On Wednesday in plenary, two additional regional reports were presented. The Africa representative, Richard Bagine (Kenya), presented his region’s report (AC23 Doc.1), and lamented the lack of communication within the region. He highlighted work undertaken on scientific research, regional meetings and capacity building. The Asia representative, Siti Prijono (Indonesia), presented her region’s report (AC23 Doc.2), and highlighted that a number of activities took place during the intersessional period, including international meetings, capacity building activities and production of NDFs.

PROGRESS REPORT ON THE IDENTIFICATION MANUAL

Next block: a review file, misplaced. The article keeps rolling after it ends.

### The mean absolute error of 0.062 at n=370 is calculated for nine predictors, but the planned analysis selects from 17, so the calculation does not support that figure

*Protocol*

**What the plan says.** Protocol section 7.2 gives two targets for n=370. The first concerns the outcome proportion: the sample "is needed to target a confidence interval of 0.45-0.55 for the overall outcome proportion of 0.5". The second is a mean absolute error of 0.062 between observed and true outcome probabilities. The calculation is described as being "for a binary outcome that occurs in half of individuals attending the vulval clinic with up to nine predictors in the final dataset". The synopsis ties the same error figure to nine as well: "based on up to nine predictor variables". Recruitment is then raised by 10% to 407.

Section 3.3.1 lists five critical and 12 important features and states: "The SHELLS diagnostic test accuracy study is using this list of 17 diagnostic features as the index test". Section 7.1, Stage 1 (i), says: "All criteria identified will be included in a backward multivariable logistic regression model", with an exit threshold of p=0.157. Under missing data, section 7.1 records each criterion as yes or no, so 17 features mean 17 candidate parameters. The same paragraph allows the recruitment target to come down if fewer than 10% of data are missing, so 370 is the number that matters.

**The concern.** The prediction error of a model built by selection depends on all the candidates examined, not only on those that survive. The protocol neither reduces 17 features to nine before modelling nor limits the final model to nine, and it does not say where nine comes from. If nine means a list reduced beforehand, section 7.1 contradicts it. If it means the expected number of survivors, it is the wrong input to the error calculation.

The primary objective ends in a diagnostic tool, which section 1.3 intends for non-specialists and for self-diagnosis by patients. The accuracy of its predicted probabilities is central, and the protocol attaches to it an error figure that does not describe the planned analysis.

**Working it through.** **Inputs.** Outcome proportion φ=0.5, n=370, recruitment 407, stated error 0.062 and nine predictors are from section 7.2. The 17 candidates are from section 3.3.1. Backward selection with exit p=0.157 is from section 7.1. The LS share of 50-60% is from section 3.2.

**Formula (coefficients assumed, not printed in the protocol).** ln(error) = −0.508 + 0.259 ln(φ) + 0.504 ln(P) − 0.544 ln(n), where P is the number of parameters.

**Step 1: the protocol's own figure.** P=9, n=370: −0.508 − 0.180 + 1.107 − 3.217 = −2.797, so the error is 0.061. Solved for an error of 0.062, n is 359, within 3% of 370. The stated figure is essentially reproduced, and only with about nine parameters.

On Wednesday in plenary, the Secretariat noted the difficulties in compiling the identification manual (AC17 Doc.17) and stated that the manual was moving to an electronic system, as this was the most effective method given current resources. The AC took note of the report.

CLOSING PLENARY

On Wednesday in plenary, the AC adopted the Executive Summaries of the meeting (AC23 Sum.1 and AC23 Sum.2) with minor amendments. The North America representative noted that the advisory group for the evaluation of the review of significant trade had been confirmed and included, among others, Mohammed Pourkazemi (Iran), Cameroon, China, and UNEP-WCMC.

The Secretariat noted that no parties offered to host AC24, and informed that the meeting would be held in Geneva, Switzerland in April 2009.

AC Chair Althaus thanked participants for attending the meeting and the Secretariat staff for their hard work. He gaveled the meeting to a close at 6:37 pm.